When Owen Suskind was a toddler, he lost the ability to communicate. A rare joy for him was watching and re-watching Disney movies, and one day he responded to his dad with a line of dialogue from a favorite character. Elated, his parents found ways to interact with their son using Disney personalities and stories. Life, Animated features a loving family, an exceptional young man, and a triumphant journey worthy of the stories Owen adores.
Like any number of films “based on a true story,” the docu-comedy 24 Hour Party People frequently exaggerates, distorts, fabricates and otherwise obfuscates the historical truth of its subject matter (in this case, the Manchester music scene of the 80s and 90s). The difference is, this picture does so openly, amusingly, and with a cheerful wink to its audience.
Hello, My Name is Doris is the hilariously awkward and thoughtfully heartwarming tale of a woman in her 60s deciding to take action in her life, specifically on her crush on a younger coworker. As a result of the depth of characters played by a stellar cast, the relationships Doris had with people rang painful at times, but they felt honest and allowed for moments of realistic redemption. The combination of comedy, drama, and romance in this made it an instant favorite!
Seven-time Hong Kong Film Award Best Actor winner (out of 13 nominations) and winner of the Cannes Film Festival award for Best Actor, Mr. Leung is one of the finest actors of his generation in Hong Kong.
Too often the most praised programs in the exciting eras of Television’s Golden Age and Peak TV are gritty and cynical, while happy or hopeful shows can be dismissed as fluff. Not true. We’re here to tell you that excellence in television narratives doesn’t need to be a downer. Here are six critically acclaimed series that combine innovative storytelling with a rosy outlook.
The gold standard. An intentionally ridiculous premise serves as comic springboard for real-life issues of family, religion, immigration, identity, and integrity. Earnest and charming without being naïve, Jane regularly brings both tears and laughter (sometimes simultaneously) and inspires real hope for the world.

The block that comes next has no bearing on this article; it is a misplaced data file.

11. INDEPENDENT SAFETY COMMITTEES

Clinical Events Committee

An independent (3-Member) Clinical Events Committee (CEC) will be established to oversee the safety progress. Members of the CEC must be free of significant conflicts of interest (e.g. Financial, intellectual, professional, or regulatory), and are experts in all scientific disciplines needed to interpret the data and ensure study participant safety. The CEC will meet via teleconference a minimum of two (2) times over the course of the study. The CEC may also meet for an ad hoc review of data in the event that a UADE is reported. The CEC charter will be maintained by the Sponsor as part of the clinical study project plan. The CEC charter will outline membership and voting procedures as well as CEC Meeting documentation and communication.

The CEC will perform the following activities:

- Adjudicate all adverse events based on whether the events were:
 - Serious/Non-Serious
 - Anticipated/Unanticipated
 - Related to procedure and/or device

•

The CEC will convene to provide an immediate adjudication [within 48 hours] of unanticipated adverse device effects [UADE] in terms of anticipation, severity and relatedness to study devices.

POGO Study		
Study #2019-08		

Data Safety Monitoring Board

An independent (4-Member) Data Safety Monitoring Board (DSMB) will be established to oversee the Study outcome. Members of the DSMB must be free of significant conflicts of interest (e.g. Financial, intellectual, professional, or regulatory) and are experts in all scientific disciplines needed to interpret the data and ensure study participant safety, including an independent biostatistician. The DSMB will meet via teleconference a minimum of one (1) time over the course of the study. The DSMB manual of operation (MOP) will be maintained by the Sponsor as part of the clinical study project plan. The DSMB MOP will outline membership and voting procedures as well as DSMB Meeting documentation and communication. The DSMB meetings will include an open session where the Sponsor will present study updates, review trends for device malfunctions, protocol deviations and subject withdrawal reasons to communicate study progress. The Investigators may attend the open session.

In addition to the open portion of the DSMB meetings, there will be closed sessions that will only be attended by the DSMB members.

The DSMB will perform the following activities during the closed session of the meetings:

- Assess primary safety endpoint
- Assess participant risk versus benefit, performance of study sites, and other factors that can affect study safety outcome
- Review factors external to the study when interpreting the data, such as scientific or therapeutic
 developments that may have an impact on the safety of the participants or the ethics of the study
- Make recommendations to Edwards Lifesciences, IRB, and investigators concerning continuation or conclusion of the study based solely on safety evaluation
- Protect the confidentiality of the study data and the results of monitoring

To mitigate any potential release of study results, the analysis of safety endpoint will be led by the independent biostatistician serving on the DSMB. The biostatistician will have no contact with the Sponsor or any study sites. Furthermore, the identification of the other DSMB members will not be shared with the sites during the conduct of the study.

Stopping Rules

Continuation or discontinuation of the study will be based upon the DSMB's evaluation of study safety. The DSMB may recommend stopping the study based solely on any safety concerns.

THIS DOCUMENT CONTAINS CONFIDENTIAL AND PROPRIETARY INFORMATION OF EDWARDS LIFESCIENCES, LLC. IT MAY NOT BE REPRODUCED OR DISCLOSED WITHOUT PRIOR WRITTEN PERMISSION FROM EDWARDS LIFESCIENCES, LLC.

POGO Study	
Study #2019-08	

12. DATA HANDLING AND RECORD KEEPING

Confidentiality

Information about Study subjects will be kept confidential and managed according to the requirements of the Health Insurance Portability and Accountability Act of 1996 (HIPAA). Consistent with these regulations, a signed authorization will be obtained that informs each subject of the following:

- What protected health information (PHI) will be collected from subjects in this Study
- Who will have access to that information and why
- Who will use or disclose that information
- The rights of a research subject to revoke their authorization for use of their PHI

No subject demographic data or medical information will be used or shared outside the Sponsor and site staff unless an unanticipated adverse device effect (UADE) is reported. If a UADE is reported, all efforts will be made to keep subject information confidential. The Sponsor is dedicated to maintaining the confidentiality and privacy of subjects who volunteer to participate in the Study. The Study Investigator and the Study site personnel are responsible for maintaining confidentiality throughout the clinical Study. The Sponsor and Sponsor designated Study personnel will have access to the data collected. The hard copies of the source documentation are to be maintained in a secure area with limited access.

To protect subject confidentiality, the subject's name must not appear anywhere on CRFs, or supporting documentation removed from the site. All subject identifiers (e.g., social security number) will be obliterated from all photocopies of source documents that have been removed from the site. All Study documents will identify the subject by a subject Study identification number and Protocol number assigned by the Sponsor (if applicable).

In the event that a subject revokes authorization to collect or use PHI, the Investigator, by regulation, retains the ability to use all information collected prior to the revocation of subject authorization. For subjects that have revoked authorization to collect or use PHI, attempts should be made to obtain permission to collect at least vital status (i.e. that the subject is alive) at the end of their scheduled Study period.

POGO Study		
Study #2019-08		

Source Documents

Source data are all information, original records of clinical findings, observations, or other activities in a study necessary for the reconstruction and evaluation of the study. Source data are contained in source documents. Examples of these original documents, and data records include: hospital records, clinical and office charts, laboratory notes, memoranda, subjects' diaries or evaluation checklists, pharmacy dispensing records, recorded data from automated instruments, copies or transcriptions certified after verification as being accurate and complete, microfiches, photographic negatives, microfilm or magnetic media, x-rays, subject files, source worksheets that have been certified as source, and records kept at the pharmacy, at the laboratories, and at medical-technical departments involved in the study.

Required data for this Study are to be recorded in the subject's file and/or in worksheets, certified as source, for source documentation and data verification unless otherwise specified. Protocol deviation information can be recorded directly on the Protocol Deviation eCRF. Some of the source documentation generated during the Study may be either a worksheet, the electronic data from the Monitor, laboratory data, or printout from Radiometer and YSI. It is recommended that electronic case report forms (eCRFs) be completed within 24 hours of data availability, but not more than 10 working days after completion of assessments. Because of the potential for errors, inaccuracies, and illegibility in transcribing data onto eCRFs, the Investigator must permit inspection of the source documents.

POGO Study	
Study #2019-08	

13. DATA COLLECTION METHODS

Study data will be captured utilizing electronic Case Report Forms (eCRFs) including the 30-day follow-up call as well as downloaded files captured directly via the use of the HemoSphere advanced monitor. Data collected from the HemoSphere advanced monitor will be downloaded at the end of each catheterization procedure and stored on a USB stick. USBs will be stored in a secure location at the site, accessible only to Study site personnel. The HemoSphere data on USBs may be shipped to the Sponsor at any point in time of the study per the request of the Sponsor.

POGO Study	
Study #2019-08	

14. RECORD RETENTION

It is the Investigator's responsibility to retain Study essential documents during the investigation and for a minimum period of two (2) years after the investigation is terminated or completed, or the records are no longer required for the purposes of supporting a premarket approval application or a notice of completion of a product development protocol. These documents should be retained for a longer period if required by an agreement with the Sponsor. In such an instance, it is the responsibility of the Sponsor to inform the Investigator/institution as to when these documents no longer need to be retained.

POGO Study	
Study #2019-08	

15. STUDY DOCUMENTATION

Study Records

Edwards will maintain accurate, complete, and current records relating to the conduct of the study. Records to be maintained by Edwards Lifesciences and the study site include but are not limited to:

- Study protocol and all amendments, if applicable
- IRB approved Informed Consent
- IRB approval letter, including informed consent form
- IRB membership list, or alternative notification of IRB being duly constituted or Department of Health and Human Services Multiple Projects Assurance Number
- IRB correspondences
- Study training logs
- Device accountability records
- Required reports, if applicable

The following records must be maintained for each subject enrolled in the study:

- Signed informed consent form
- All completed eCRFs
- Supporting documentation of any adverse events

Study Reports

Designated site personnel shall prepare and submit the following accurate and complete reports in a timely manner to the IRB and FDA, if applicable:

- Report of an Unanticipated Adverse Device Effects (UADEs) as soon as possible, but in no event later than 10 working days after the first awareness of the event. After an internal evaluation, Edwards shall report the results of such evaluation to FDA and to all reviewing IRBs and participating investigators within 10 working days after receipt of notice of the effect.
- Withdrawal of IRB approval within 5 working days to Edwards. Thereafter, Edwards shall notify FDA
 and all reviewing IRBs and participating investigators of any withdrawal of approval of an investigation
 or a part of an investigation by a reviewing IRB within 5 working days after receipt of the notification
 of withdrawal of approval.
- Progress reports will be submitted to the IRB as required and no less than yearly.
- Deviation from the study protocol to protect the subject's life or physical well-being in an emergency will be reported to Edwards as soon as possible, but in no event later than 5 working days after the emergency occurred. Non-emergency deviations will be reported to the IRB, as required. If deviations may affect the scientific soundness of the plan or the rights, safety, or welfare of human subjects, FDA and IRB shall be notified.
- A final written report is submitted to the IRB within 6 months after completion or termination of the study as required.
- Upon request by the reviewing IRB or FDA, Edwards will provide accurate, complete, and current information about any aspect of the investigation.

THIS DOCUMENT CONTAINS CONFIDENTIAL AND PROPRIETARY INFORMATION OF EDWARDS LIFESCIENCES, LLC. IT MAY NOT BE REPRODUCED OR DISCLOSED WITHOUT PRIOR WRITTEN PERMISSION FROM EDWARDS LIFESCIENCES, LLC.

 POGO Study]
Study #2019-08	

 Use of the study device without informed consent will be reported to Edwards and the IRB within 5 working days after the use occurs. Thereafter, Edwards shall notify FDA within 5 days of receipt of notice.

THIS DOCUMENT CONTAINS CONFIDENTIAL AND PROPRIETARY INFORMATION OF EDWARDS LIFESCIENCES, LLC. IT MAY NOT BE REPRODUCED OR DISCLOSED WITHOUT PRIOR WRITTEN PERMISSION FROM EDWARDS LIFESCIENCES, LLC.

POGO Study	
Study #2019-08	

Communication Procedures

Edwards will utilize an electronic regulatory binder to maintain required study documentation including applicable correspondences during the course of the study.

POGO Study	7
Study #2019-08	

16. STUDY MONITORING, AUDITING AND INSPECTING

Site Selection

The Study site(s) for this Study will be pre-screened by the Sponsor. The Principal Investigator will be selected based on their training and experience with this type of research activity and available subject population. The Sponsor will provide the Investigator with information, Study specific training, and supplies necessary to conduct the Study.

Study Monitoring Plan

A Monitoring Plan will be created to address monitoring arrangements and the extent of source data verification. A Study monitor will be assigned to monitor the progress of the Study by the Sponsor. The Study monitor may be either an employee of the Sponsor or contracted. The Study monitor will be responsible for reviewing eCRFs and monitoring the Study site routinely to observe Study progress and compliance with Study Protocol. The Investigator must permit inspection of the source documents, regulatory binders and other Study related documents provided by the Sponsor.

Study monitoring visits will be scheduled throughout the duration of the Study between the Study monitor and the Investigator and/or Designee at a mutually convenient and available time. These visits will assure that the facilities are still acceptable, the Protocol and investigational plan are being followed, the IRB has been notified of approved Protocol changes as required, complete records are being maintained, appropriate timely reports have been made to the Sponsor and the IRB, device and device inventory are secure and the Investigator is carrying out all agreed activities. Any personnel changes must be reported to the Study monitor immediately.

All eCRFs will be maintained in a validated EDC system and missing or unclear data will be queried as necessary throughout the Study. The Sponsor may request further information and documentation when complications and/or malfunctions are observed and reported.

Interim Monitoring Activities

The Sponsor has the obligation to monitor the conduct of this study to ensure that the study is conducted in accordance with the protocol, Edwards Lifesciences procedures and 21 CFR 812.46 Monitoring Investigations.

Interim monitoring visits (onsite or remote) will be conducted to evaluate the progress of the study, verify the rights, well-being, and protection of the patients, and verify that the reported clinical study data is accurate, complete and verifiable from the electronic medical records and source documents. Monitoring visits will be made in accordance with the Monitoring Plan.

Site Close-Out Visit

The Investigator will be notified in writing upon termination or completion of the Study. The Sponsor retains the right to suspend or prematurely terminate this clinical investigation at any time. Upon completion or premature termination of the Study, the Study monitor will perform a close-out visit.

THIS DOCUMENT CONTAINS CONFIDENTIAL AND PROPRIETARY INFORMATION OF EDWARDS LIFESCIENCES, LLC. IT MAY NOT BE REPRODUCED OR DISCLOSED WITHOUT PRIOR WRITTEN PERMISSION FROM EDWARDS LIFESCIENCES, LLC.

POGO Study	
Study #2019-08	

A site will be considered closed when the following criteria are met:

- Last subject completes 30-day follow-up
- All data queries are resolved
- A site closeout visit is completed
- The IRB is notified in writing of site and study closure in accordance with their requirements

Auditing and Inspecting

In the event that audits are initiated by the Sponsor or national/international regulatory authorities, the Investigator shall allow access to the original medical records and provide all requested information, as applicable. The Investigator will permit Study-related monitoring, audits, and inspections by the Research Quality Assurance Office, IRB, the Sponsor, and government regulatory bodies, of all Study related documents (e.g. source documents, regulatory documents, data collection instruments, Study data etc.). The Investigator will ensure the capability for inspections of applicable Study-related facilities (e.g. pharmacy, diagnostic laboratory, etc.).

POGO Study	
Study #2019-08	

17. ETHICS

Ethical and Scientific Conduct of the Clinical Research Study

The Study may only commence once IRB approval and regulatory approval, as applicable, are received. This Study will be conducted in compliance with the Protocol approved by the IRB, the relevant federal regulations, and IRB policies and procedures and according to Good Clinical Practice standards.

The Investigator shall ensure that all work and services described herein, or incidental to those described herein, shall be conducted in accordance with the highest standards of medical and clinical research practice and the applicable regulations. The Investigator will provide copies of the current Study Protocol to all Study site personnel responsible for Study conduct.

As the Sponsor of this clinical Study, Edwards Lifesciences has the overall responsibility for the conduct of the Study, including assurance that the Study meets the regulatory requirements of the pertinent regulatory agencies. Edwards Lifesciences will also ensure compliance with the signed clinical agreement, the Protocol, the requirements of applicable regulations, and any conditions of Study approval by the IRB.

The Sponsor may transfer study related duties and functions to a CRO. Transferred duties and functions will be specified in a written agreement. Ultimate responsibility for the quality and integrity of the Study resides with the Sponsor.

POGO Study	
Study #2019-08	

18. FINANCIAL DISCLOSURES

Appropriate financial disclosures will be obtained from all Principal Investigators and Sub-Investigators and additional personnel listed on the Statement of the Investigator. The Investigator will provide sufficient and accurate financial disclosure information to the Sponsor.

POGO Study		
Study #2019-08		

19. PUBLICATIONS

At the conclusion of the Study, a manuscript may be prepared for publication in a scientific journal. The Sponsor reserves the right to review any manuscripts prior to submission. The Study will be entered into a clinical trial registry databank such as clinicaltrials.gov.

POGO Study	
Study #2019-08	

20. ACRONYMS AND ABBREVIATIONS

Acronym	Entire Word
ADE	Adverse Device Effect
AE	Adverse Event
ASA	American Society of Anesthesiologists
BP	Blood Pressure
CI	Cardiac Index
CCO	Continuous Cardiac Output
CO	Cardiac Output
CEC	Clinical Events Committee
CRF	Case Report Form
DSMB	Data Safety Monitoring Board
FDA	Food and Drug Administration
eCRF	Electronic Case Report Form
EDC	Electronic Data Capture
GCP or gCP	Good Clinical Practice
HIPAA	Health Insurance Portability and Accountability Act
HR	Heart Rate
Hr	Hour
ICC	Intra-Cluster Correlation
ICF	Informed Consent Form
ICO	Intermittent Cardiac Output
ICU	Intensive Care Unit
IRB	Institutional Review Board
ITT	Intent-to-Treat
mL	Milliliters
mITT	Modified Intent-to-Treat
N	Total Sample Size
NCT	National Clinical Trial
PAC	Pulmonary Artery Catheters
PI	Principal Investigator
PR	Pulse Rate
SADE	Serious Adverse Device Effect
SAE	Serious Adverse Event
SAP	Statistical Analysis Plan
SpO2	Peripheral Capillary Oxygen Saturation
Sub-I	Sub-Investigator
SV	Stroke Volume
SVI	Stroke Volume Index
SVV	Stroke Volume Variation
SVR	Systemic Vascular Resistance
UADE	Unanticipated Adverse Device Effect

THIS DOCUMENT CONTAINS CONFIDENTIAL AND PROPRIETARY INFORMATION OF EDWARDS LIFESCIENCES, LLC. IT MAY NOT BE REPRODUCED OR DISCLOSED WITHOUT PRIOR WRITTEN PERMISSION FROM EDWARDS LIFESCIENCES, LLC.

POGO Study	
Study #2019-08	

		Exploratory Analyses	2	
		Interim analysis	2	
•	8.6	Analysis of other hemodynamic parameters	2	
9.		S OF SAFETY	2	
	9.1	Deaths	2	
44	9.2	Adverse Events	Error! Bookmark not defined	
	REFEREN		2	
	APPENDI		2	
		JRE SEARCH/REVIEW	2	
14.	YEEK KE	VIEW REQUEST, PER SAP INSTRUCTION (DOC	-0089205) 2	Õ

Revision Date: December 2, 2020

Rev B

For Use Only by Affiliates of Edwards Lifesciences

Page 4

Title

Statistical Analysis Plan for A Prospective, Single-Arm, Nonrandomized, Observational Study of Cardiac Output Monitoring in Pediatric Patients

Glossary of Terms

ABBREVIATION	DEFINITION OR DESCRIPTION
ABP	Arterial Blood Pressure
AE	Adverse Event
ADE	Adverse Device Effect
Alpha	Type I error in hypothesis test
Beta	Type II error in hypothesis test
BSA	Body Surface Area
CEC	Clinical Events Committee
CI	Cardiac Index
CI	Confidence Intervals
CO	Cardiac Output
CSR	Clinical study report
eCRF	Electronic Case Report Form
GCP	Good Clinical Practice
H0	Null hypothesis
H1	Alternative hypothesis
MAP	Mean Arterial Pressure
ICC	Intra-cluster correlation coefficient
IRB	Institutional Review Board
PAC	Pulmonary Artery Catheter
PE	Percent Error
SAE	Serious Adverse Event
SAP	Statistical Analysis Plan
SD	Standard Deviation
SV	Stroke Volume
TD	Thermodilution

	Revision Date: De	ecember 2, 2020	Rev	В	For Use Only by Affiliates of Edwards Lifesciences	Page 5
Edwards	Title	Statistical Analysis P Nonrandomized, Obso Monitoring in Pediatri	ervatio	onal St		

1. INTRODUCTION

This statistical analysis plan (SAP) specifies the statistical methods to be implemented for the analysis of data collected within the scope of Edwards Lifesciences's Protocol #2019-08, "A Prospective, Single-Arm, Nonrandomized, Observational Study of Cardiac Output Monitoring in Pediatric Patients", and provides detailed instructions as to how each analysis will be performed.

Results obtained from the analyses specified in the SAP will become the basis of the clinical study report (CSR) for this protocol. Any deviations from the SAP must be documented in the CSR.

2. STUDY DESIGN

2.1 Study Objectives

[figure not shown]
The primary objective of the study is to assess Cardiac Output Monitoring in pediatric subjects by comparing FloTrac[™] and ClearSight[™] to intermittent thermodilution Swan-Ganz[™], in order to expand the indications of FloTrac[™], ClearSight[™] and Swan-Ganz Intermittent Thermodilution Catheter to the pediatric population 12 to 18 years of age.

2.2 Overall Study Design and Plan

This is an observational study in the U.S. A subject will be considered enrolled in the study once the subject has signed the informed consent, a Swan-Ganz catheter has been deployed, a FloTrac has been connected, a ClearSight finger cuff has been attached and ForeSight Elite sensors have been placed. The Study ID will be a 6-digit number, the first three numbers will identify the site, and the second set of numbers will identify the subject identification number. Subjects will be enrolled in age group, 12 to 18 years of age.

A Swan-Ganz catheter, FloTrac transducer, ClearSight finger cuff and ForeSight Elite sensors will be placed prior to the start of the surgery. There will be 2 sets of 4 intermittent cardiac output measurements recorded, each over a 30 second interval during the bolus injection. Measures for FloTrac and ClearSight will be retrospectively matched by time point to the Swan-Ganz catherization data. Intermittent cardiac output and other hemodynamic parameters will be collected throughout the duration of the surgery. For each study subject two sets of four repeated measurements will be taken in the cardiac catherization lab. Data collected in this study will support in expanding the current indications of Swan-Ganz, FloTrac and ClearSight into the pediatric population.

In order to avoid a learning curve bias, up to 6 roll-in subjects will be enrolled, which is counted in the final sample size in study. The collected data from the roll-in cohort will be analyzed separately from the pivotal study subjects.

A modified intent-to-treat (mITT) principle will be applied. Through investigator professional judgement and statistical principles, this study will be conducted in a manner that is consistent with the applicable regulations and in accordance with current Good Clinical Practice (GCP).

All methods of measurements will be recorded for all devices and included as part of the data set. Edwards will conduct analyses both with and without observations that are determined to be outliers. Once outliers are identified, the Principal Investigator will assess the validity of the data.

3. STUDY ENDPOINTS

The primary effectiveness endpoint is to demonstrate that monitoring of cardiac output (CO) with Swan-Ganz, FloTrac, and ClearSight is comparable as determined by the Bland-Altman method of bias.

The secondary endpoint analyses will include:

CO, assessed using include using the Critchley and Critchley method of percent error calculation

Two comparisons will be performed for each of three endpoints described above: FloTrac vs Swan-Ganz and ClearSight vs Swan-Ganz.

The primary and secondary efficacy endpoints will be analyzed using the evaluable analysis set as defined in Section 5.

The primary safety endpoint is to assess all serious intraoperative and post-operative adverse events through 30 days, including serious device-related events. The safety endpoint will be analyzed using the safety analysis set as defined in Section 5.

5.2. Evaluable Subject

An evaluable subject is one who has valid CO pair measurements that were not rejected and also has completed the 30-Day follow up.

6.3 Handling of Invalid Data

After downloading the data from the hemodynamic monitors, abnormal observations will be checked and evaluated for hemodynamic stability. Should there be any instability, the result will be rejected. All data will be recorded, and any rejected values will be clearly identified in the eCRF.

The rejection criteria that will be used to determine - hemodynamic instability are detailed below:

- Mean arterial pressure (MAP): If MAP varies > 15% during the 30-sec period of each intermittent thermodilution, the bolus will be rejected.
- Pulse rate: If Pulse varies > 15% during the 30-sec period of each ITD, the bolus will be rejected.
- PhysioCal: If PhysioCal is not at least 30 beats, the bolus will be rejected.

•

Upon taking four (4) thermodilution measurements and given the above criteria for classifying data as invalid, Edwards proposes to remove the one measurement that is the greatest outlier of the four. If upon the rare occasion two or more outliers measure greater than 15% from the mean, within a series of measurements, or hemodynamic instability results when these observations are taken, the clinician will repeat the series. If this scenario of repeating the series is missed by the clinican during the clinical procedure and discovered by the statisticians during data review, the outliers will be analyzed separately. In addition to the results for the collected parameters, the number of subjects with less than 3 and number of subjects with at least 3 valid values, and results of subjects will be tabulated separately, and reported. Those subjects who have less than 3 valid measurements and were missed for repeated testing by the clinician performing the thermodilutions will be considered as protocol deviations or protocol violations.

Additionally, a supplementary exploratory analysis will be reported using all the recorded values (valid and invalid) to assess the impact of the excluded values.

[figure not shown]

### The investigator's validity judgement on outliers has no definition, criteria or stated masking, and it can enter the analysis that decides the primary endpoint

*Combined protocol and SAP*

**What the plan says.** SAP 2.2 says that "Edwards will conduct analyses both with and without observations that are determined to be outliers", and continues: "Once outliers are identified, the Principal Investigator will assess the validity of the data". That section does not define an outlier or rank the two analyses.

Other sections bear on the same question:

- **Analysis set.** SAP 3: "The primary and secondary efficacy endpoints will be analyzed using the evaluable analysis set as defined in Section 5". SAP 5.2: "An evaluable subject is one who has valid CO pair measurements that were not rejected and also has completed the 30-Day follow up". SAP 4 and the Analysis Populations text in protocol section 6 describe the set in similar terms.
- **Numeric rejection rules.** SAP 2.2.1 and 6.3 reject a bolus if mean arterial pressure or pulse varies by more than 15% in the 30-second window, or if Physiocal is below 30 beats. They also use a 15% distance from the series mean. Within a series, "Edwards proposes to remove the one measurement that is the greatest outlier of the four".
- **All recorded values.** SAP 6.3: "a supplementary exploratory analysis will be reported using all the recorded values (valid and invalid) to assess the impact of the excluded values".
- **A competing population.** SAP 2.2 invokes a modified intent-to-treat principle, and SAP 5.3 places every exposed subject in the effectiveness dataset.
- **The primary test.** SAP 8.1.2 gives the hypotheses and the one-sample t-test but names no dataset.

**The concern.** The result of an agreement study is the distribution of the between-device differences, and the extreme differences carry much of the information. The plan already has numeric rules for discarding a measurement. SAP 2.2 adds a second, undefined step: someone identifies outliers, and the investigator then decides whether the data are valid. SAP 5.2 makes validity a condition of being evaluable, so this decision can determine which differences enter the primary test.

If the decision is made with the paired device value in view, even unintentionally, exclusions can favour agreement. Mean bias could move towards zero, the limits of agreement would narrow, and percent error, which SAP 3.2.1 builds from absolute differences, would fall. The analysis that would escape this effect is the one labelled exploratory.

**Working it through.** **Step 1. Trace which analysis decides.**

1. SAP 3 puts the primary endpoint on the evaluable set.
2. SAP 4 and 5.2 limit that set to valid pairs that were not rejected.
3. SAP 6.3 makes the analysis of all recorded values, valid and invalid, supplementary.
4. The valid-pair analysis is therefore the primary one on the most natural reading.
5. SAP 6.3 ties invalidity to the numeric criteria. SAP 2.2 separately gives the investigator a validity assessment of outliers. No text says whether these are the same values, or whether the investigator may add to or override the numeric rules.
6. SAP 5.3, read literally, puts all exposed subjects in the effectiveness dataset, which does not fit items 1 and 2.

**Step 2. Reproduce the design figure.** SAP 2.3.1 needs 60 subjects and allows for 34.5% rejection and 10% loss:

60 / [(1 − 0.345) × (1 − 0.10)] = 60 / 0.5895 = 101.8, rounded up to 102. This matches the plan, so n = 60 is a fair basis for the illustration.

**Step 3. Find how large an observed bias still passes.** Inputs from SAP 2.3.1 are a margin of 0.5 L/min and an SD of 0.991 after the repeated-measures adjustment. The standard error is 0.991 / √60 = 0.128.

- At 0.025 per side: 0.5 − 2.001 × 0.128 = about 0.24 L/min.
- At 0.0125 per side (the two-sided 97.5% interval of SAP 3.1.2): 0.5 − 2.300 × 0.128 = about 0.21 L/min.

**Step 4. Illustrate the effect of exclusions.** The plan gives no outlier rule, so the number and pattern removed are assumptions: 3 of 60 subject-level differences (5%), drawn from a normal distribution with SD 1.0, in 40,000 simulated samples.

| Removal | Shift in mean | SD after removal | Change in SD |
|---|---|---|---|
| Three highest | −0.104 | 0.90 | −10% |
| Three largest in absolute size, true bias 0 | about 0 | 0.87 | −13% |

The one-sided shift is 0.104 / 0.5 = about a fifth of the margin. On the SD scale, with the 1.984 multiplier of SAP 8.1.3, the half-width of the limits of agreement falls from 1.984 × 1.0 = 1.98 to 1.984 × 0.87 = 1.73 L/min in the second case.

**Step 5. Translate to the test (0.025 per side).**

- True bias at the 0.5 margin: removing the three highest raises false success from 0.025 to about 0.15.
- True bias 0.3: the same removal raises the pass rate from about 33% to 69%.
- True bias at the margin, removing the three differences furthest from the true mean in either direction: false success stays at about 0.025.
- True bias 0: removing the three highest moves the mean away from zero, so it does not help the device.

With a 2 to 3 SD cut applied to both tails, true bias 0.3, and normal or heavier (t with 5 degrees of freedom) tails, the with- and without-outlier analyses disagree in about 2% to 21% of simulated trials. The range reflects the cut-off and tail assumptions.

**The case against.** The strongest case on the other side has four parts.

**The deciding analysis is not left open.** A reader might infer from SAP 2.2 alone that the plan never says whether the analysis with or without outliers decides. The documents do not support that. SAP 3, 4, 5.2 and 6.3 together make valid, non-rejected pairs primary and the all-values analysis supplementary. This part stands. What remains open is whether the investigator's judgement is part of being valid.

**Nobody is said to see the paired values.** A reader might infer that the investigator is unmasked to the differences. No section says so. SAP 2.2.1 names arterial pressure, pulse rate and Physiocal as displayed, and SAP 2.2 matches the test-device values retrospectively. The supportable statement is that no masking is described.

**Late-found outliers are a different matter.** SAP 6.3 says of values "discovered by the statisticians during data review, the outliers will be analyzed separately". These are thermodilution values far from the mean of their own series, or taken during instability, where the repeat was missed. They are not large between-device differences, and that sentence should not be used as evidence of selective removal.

Mid-level bureaucracy may be an unlikely place to find idealism, but you won’t find anyone who embodies optimism better than Leslie Knope. She and her motley band of coworkers have genuine affection for each other and sincere belief in the work they do, no matter how absurd it may seem.
Narrated by the magical Jim Dale (voice of the Harry Potter audiobooks), this candy-colored procedural is as much comfort food for the soul as the mouth-watering pies on display would be for the belly. Unabashedly romantic in outlook and buoyant in spirit, star-crossed lovers and artful murders have never before brought such joy.
Deftly juggling broad comedy with sensitive topics, Black-ish shows that issues of race don’t need to be isolated as “very special episodes”. Parents and children alike are allowed to make mistakes, tough questions are faced head on, and family is ultimately celebrated, all without forgetting that it’s a show designed to entertain.
Life is hard, people we love make poor choices, and we can’t all live in Stars Hollow. All of these may be difficult to accept, but somehow time spent with Lorelai, Rory, and the quirky denizens of their hometown makes us believe that given enough coffee, pop culture fast-talking, and wacky festivals, happiness and home are within reach. Where they lead, we will follow.
Politics and optimism may seem quite a stretch these days, but if any show can restore even a little hope in Washington, it’s this one. Here we can escape into a world where the President and his advisors actually succeed in channeling passion into action, illustrating our longing for government to overcome the odds.
Looking for more suggestions to watch, hear, or read? Ask online or stop by the Fiction/AV/Teen desk on the second floor. We’d love to connect you with something to fit your mood!
Reuniting the director and screenwriter of the classic The Third Man, Our Man in Havana is the missing link in Alec Guinness’ career between the light comedies he made as a young actor for Ealing Studios and his later turn as spymaster George Smiley—an understated espionage romp with surprisingly dark undertones.